How It Is Done at Deloitte …

dv560025All the talk about the 1 percent and the 47 percent during this past election cycle got Punit Renjen thinking about what Deloitte, or any for-profit business, stands for. Is it all about making money? The chairman of Deloitte LLP came to Wharton’s campus and shared some of his insights.

What Renjen realized is that a common thread among exceptional organizations is that they stand for a higher calling beyond pure capitalistic impulses. What’s more, this essence of what an organization is about gets put into strategic action. This sense of “who we are,” Renjen explained, transcends individual leaders.

Deloitte data bears this out. Launched five years ago, the so-called Persistence Project at the international consultancy has aimed to identify the truly superior firms among U.S. publicly traded companies, and then identify what has consistently kept them at that level. Mike Raynor, Ph.D., director of Deloitte Consulting, explained that Deloitte was hoping to build on the existing research on this topic by providing insights to help people faced by hard choices and tradeoffs, for which data and the usual methods of analysis do not provide clear answers.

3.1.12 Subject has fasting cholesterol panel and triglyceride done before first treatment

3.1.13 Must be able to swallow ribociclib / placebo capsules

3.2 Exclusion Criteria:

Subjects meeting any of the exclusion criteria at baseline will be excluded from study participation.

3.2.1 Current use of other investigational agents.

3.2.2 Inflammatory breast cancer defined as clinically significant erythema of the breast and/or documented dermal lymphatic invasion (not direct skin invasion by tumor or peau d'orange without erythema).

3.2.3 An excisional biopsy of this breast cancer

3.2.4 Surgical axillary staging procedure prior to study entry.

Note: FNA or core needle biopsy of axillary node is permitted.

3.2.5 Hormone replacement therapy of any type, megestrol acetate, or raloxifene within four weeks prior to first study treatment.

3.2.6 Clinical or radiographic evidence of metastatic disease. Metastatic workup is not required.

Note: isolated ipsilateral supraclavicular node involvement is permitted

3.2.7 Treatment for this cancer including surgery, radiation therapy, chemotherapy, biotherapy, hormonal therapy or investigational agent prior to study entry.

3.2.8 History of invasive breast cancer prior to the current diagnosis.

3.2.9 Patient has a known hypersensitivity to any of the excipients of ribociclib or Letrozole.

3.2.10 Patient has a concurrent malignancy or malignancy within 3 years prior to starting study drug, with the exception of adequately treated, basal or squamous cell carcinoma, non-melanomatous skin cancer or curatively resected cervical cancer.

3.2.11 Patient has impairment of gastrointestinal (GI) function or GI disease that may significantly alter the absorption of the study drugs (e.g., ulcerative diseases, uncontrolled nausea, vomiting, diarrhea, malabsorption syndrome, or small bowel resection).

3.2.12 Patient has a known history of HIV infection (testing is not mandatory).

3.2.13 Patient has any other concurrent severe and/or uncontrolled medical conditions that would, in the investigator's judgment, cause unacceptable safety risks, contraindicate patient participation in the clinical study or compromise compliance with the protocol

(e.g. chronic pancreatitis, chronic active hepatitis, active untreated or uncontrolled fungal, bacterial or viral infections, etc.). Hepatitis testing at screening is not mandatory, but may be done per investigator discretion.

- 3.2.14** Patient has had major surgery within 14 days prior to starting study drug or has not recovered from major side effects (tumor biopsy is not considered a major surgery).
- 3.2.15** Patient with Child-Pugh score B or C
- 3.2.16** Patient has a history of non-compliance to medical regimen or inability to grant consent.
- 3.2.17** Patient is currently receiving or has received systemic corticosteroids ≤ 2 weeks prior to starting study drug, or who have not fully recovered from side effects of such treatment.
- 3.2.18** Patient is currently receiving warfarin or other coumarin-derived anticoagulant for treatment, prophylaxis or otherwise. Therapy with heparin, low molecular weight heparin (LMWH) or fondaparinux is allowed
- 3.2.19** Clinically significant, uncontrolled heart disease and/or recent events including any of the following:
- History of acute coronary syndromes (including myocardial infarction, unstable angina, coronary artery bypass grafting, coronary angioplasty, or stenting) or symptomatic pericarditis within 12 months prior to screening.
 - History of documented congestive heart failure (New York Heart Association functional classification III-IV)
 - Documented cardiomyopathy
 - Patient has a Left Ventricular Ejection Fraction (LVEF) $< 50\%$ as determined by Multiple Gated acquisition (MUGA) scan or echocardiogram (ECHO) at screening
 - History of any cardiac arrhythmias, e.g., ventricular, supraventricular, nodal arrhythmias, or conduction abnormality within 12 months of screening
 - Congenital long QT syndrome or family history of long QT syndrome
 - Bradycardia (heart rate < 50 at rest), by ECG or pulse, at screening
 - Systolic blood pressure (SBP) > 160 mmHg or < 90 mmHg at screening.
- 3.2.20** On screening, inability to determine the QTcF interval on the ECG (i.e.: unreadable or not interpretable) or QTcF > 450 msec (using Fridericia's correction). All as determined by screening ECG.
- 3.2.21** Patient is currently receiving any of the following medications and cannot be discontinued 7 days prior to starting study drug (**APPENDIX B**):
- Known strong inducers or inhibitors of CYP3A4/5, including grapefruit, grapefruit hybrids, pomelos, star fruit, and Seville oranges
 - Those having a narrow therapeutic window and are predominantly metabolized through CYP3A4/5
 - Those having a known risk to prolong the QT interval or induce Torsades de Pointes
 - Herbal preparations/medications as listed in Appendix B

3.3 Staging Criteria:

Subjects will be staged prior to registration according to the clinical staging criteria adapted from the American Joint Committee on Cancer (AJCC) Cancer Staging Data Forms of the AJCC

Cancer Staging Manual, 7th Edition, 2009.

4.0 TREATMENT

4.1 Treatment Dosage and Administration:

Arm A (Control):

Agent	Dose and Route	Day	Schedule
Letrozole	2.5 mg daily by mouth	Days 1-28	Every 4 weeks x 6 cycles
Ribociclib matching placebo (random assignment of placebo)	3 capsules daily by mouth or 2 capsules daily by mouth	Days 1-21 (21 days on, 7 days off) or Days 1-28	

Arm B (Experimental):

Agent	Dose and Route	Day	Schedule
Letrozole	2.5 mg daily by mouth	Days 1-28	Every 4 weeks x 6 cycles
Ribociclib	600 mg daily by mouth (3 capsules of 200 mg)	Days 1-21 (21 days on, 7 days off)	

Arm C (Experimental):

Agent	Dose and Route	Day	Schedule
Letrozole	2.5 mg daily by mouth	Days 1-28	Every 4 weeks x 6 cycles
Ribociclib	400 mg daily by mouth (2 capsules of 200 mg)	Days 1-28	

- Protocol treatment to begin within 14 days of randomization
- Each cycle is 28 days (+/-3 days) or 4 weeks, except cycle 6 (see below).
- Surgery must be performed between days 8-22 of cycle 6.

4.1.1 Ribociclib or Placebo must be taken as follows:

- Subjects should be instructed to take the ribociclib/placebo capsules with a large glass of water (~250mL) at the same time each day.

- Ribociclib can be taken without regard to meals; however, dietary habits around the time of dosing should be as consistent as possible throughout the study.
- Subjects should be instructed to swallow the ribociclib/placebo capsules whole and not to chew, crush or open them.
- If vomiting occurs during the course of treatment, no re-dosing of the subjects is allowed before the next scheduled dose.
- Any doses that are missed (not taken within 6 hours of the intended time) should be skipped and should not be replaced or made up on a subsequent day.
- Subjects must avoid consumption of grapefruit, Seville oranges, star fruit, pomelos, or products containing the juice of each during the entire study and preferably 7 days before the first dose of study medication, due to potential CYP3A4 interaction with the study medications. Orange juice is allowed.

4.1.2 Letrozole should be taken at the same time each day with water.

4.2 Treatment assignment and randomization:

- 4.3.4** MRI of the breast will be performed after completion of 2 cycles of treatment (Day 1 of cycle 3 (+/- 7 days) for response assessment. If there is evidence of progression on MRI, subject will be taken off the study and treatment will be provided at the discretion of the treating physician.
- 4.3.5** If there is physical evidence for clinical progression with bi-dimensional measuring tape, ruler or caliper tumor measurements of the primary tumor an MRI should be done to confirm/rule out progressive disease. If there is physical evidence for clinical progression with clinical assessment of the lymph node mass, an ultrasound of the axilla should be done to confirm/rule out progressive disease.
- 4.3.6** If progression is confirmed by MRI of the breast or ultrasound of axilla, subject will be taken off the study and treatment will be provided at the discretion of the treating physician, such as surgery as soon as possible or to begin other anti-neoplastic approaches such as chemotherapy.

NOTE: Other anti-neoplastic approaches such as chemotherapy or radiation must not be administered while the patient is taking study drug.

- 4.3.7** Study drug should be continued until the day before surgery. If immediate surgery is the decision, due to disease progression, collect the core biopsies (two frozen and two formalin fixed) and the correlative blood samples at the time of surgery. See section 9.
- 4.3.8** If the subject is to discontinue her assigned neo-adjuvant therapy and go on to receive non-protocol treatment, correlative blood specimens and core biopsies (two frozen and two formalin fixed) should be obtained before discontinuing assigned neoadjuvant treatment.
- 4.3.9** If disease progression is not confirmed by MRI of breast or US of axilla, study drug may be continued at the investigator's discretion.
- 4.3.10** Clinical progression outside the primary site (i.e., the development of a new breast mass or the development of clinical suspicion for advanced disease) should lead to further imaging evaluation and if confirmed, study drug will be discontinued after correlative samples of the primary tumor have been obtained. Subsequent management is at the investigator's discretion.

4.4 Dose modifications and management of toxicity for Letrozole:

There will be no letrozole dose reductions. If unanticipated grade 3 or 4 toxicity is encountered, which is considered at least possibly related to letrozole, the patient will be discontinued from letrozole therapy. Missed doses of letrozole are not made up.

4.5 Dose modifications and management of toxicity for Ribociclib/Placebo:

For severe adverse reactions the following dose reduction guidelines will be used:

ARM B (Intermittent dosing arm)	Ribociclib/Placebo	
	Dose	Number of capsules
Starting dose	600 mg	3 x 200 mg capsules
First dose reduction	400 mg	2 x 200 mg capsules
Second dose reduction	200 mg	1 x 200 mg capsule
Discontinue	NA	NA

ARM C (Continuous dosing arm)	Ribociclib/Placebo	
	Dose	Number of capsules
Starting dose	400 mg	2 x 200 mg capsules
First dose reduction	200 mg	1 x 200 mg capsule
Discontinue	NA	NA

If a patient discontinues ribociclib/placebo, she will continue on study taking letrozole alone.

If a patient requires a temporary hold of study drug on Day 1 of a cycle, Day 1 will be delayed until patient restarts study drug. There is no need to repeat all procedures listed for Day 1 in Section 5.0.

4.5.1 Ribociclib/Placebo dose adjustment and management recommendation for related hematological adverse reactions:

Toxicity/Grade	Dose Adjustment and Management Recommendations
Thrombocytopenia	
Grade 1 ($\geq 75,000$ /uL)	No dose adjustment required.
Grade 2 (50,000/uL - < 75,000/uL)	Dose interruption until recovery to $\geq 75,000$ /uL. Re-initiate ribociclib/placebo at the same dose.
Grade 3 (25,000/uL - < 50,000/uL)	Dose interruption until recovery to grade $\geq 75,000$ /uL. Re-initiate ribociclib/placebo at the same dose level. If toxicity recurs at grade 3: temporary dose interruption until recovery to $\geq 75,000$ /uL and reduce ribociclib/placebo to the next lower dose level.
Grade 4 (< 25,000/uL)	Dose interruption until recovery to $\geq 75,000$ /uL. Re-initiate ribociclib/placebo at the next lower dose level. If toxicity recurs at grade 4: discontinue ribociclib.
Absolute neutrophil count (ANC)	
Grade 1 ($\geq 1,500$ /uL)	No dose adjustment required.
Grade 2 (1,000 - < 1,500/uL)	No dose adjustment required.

Speaking alongside Renjen in Huntsman Hall, Raynor said that three decision-making rules appear to be shared by all the exceptional entities that they IDed in the Deloitte research:

• Better before cheaper.

Punit Renjen thinking about what Deloitte, or any for-profit business, stands for. Is it all about making money? The chairman of Deloitte LLP

Punit Renjen, chairman, Deloitte LLP

• Revenue before cost.

• There are no other rules.

Deloitte believes it meets these three rules as a superior organization. As Renjen explained in response to an audience question, Deloitte has not gone into outsourcing in a big way because in that business “cheapest always wins.”

Of course, those rules are deceptively simple. When deciding on tough tradeoffs, Raynor said, there is a lot more room to get it wrong than right.

“There are no guarantees,” he said, adding that the Persistence Project’s three rules do not tell companies how to do “better” or how to choose revenue over cost.

Renjen and Raynor spoke on campus on Jan. 16, 2013, as part of the student-planned Wharton Leadership Lecture Series.

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